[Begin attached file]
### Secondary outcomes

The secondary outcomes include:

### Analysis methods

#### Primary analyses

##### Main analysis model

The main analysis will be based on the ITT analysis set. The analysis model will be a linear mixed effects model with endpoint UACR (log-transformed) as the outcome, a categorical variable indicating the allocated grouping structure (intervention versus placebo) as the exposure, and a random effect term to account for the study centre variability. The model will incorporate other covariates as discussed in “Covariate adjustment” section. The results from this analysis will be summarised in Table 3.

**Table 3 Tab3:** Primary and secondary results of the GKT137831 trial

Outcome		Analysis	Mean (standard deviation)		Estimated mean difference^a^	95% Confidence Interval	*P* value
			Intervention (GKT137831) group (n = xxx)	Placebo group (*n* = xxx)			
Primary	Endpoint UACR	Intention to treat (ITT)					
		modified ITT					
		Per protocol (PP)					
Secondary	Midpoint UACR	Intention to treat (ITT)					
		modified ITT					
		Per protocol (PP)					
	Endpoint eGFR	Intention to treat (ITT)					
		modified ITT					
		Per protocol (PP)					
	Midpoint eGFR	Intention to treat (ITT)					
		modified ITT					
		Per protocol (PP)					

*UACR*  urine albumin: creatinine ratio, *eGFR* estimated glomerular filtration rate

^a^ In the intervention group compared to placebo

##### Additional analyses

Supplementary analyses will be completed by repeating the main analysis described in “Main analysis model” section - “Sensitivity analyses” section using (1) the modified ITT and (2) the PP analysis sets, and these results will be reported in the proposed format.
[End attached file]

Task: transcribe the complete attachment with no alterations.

### Secondary outcomes

The secondary outcomes include:

### Analysis methods

#### Primary analyses

##### Main analysis model

The main analysis will be based on the ITT analysis set. The analysis model will be a linear mixed effects model with endpoint UACR (log-transformed) as the outcome, a categorical variable indicating the allocated grouping structure (intervention versus placebo) as the exposure, and a random effect term to account for the study centre variability. The model will incorporate other covariates as discussed in “Covariate adjustment” section. The results from this analysis will be summarised in Table 3.

**Table 3 Tab3:** Primary and secondary results of the GKT137831 trial

Outcome		Analysis	Mean (standard deviation)		Estimated mean difference^a^	95% Confidence Interval	*P* value
			Intervention (GKT137831) group (n = xxx)	Placebo group (*n* = xxx)			
Primary	Endpoint UACR	Intention to treat (ITT)					
		modified ITT					
		Per protocol (PP)					
Secondary	Midpoint UACR	Intention to treat (ITT)					
		modified ITT					
		Per protocol (PP)					
	Endpoint eGFR	Intention to treat (ITT)					
		modified ITT					
		Per protocol (PP)					
	Midpoint eGFR	Intention to treat (ITT)					
		modified ITT					
		Per protocol (PP)					

*UACR*  urine albumin: creatinine ratio, *eGFR* estimated glomerular filtration rate

^a^ In the intervention group compared to placebo

##### Additional analyses

Supplementary analyses will be completed by repeating the main analysis described in “Main analysis model” section - “Sensitivity analyses” section using (1) the modified ITT and (2) the PP analysis sets, and these results will be reported in the proposed format.